What’s the most valuable thing we can learn about Stoicism from the life or writings of Marcus Aurelius?

I guess two things. First, how our emotions come from our opinions or perspective. And second, to remind oneself of the limit of one’s control over the universe, and focus on our own moral agency. It’s fascinating how Marcus constantly reminds himself that he’s not a God, he can’t control the universe – unlike his predecessor, Caligula, who declared war on the sea and made his soldiers attack it!

Do you have a favourite quote from The Meditations?

Our mind becomes dyed with the colour of our habitual thoughts.

What advice would you give someone who wanted to learn more about Marcus Aurelius or Stoicism?

Well, read the Meditations or Epictetus’ Discourses. They’re very accessible. Find a modern translation. And then, try a modern intro to Stoicism like those by Donald or me!

Do you have anything else that you wanted to mention while we have the chance?

Philosophy for LifeI’d like to speak up for an eclectic approach to Greek wisdom – that’s my approach. I don’t think Stoicism has to be an ‘all or nothing’ philosophy. I find some of its insights into the mind and reality deeply wise, but other philosophical approaches are also very helpful for me, particularly Buddhism at the moment. I think Stoicism can sometimes lead to an overly self-reliant and overly-rationalist approach to life. We’re flawed humans with messy emotions and that’s OK – it’s better to admit that rather than pretending to be some super-rational sage.

I find Buddhist loving-kindness meditation is a good supplement to Stoicism, so one practices being kind and gentle to oneself and others. How kind was Marcus? I feel he related to other beings with a sense of fastidious duty, but I don’t get a sense he was a tremendously warm person, do you? Maybe that’s what his son Commodus felt!

Interview with Massimo Pigliucci about Marcus Aurelius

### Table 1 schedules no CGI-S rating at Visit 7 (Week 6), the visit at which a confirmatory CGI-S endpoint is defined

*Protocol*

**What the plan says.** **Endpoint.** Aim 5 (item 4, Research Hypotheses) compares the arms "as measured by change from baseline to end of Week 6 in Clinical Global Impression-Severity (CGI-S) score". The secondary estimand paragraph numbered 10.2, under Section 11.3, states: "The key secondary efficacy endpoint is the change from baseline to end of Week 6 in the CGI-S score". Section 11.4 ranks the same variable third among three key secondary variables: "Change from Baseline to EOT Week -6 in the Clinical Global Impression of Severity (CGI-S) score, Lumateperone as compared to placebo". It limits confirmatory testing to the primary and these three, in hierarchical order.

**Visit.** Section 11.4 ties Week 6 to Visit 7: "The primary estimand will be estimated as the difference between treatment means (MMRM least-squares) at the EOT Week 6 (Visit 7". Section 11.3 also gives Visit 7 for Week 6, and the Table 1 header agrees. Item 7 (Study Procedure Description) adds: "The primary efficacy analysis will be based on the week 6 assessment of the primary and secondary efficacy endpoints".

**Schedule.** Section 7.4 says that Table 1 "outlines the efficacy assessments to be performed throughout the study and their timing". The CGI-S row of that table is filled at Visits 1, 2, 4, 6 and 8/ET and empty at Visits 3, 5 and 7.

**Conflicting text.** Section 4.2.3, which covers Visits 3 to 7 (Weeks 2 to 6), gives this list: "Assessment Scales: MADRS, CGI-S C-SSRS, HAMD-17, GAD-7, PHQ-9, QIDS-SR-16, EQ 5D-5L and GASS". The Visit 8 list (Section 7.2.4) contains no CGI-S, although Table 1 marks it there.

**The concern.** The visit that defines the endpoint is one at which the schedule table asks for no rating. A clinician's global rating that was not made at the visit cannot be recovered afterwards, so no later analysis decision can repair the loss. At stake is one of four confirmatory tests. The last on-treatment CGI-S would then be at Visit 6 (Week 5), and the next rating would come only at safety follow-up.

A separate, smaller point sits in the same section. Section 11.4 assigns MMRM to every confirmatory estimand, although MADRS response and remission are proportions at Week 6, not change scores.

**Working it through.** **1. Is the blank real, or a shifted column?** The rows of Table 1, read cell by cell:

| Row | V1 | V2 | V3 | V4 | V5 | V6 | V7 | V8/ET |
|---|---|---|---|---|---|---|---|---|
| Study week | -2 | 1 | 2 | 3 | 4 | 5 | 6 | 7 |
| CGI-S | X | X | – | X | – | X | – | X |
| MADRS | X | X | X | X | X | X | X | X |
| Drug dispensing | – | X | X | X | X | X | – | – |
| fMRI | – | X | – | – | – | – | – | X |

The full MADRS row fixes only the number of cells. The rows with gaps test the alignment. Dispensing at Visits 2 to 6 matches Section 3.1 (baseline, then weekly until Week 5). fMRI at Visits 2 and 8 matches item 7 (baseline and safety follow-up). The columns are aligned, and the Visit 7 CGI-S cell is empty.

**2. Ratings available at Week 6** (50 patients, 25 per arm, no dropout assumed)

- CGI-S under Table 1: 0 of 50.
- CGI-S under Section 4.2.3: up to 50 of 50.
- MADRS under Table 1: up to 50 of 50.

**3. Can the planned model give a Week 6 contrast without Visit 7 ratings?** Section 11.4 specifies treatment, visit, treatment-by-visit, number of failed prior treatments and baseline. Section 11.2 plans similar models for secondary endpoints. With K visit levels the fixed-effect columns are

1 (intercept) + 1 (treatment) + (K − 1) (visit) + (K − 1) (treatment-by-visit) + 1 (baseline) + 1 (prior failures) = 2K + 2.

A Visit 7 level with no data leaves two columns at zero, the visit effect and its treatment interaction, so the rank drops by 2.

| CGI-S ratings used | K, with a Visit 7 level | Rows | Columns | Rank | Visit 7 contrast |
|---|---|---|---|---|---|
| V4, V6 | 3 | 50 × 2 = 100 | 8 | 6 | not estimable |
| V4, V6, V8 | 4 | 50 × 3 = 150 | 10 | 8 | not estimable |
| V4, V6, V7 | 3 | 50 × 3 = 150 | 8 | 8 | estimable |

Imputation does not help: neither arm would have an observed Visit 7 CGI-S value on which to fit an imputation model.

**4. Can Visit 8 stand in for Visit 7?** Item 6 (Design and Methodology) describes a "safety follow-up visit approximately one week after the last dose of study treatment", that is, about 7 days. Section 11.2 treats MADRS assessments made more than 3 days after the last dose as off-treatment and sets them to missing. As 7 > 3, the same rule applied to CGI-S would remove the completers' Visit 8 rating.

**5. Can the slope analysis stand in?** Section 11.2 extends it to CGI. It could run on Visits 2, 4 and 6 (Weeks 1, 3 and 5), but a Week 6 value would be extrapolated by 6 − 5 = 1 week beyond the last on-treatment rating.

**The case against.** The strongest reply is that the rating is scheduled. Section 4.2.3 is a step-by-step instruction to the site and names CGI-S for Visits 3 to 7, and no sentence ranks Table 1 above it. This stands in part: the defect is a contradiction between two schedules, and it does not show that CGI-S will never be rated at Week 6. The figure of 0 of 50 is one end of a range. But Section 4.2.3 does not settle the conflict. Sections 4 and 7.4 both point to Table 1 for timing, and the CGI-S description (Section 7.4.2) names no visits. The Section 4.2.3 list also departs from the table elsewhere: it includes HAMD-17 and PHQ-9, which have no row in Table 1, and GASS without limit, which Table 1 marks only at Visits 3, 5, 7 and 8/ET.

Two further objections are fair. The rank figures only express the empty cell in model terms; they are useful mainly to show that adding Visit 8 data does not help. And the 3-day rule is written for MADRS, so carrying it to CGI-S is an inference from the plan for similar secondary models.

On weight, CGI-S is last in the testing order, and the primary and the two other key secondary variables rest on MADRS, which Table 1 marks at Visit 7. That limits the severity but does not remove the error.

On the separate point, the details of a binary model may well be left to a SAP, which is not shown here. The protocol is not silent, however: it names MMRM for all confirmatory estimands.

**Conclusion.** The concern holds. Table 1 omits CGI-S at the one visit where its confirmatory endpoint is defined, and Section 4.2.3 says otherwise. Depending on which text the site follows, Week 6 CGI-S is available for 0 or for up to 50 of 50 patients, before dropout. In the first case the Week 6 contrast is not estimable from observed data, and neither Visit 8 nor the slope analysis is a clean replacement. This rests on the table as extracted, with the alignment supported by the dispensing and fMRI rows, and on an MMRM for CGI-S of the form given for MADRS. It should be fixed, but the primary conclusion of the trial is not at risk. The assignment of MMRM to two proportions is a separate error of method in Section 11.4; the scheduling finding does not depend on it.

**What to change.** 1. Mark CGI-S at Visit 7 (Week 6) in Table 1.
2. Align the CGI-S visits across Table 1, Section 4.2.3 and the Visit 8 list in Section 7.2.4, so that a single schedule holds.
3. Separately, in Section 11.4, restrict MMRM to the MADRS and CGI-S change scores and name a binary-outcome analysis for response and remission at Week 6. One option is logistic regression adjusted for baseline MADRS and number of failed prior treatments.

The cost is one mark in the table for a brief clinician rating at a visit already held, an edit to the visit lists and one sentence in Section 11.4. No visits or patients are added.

How would you introduce yourself and your work to our readers?

I am the K.D. Irani professor of philosophy at the City College of New York. My background is in evolutionary biology and philosophy of science, and my professional interests include the logical structure of evolutionary theory and the nature of pseudoscience.

How did you become interested in Stoicism?

Funny thing. I was going through a bit of a midlife crisis a few years ago, as well as doing my PhD in philosophy. Had figured out that virtue ethics was in the right ballpark of what I needed, but neither Aristotle nor Epicurus clicked with me. Then one day I saw this on my Twitter feed: “Help us celebrate Stoic Week!” And I thought, who on earth wants to celebrate Stoic week, and why? But I signed up, and the rest is history, as they say…

What’s the most valuable thing we can learn about Stoicism from the life or writings of Marcus Aurelius?

Massimo PigliucciThat even the most powerful man in the world can benefit from philosophical reflection, although of course just doing so does not make him a sage. Reading the Meditations one gets the palpable impression that Marcus was a man honestly trying to do his best with the incredibly onerous task he had assumed. And it’s clear he got comfort from his philosophy, from reflecting on Heraclitus and Epictetus, among others. But, understandably, he was also a man incapable of escaping the constraints of his own culture (e.g., he couldn’t conceive of questioning the institution of slavery), as well as a fallible man (e.g., though there are, as you know, attenuating circumstances, the choice of Commodus as his successor wasn’t exactly the most brilliant move of his life). That’s why we common folks, almost two millennia later, can relate to him. He is thoughtful, and human. As we all aspire to be.

Do you have a favourite quote from The Meditations?

Yes: “Begin the morning by saying to yourself, I shall meet with the busybody, the ungrateful, arrogant, deceitful, envious, unsocial. All these things happen to them by reason of their ignorance of what is good and evil. … I can neither be injured by any of them, for no one can fix on me what is ugly, nor can I be angry with my kinsman, nor hate him.” (II.1) It has so much wrapped in it! (Especially if you look up the full quote.) It is a realistic assessment of life and people. And yet a compassionate one. It is humble, and eminently reasonable. It kind of embeds, for me, the very best of Stoic philosophy.